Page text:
condition.


       Second, the hospital argued that state law exempted its physicians from
providing care which they deemed to be ethically or medically inappropriate. Id. at 597.
The hospital contended, therefore, that EMTALA cannot be construed to require a
physician to provide stabilizing treatment if, as was the case here, such treatment is
deemed ethically or medically inappropriate by the attending doctors.          The court,
however, found this argument likewise unpersuasive.         Relying again on legislative
history as well as the plain language of the statute, the court maintained that EMTALA
does not provide an exception for stabilizing treatment which physicians deem medically
or ethically inappropriate.   “Consequently, to the extent [the state law] exempts
physicians from providing care they consider medically or ethically inappropriate, it
directly conflicts with the provisions of EMTALA that require stabilizing treatment to be
provided.” Ibid. Therefore, the state law is preempted by EMTALA.


       Here, Warren was charged with two violations of N.J.A.C. 8:43G-2.4(c) for
performing two emergency angioplasties, one on January 19, 2006, and the other on
April 27, 2007. N.J.A.C. 8:43G-2.4(c) sets forth that, “[n]o hospital facility shall accept
patients in any new service, unit, or facility until the hospital has a written approval
and/or license by the Certificate of Need and Acute Care Licensure Program of the
Department.” According to respondent, because Warren is conditionally licensed to
perform low-risk-catheterization services, angioplasty procedures exceeded the scope
of that license and therefore, the angioplasty procedures performed were licensure
deficiencies.   It is undisputed that petitioner performed two emergency angioplasty
procedures without a Certificate of Need; making the issue, therefore, whether
respondent’s enforcement of N.J.A.C. 8:43G-2.4(c) is preempted by EMTALA.

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OAL DKT. NO. HLT 13991-08



       A state statute directly conflicts with federal law when compliance with both
federal and state regulations is physically impossible or the state law stands as an
obstacle to the execution of the full purposes and objectives of Congress. Hardy, supra,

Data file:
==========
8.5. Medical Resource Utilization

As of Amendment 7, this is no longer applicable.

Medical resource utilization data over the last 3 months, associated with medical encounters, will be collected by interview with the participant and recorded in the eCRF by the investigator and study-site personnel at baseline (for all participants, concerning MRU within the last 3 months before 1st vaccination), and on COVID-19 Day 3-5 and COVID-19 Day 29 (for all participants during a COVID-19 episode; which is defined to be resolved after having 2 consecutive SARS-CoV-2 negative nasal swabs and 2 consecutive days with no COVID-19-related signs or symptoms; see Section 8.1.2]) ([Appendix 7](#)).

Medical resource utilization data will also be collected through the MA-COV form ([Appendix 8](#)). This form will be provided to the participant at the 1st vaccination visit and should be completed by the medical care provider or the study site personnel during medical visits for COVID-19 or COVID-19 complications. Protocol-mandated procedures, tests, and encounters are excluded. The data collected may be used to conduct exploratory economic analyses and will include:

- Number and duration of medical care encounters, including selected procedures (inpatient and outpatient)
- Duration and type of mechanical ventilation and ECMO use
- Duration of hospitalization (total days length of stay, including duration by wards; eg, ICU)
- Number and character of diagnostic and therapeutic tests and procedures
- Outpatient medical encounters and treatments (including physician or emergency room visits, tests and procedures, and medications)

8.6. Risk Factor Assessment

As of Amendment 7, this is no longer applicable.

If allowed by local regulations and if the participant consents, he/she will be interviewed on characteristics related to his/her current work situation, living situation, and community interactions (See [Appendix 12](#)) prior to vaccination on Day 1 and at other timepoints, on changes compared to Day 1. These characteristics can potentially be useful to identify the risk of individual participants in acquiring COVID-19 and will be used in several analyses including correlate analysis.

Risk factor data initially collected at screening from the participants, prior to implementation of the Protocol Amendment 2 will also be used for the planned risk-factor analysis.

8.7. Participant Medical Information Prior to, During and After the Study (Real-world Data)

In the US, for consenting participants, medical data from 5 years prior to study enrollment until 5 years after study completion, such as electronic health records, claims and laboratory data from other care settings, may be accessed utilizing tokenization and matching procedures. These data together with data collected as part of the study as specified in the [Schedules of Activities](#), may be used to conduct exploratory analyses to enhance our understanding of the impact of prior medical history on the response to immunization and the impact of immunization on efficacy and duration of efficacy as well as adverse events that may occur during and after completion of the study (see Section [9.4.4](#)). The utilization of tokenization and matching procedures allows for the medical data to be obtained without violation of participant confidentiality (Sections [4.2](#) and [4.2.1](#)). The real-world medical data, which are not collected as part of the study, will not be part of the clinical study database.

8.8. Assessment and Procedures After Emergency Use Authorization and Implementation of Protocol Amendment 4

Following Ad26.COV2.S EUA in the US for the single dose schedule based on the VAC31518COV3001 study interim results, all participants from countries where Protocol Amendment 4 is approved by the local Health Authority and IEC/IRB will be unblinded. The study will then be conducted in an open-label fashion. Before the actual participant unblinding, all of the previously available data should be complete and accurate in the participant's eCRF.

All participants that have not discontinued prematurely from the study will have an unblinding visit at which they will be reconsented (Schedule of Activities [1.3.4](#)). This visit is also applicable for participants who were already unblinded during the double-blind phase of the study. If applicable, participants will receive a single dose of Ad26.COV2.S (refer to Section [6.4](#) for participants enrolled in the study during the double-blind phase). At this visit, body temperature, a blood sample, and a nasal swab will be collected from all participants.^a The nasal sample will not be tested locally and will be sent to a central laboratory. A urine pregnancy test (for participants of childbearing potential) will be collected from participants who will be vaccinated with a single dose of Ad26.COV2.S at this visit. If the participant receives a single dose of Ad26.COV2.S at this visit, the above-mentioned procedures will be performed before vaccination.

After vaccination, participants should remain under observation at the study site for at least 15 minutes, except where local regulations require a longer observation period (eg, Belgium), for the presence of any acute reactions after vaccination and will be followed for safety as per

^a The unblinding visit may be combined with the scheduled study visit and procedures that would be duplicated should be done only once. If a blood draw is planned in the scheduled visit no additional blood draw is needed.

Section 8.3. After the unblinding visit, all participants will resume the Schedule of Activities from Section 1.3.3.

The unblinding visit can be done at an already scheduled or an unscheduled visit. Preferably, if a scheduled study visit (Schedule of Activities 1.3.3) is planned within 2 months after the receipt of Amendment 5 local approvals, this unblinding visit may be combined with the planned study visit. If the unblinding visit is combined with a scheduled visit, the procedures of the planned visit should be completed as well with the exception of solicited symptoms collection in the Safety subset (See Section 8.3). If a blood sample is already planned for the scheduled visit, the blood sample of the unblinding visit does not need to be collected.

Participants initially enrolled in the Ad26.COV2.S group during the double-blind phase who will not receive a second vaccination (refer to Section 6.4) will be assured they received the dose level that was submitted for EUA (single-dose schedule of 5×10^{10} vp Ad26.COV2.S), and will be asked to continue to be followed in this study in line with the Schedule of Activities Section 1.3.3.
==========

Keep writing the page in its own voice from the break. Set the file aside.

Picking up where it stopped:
164 F.3d at 794-95 (citations omitted).


       Congress’s objective in enacting EMTALA was to guarantee all patients entry
into the medical system via mandatory appropriate medical screenings and stabilization
prior to transfer.


       There appears to be an absence of statutory language or legislative history
evincing a Congressional intent to create an exception to the duty to provide stabilizing
treatment if a hospital does not have a Certificate of Need. To the contrary, EMTALA
requires stabilizing treatment for any individual who comes to a participating hospital
with a diagnosis of an emergency medical condition, and cannot be transferred. Baby
“K”, supra, 16 F.3d at 596. Indeed, it must not be overlooked that the HCFPA was
adopted and the Certificate of Need requirement was implemented in response to “a
growing concern over the rising cost of hospital care and, consequently, hospitalization
insurance, in this state.”   St.Peter’s, supra, 185 N.J. at 6.    It is essentially cost-
containment legislation. By enforcing a cost-savings regulation, without considering the
wellbeing of the patient, respondent has misplaced its emphasis. That could not have
been the intention of the Legislature in enacting the HCFPA. Accordingly, respondent’s
enforcement of N.J.A.C. 8:43G-2.4(c) is in direct conflict with the provisions of EMTALA
in that it proscribes, on its face, the provision of treatment necessary to stabilize an
emergency medical condition or to save an individual’s life.     As an obstacle to the
execution of the full purposes and objectives of Congress in the enactment of EMTALA,
respondent’s enforcement of N.J.A.C. 8:43G-2.4(c) was preempted. See Hardy, supra,
164 F.3d at 794-95.


       Finally, it was physically impossible for petitioner to simultaneously comply with
the requirements of N.J.A.C. 8:43G-2.4(c) and EMTALA. In the case at hand, patient A
arrived at petitioner’s emergency room around 10:13 a.m. on January 19, 2006,
experiencing chest pain and shortness of breath. Patient A was diagnosed with having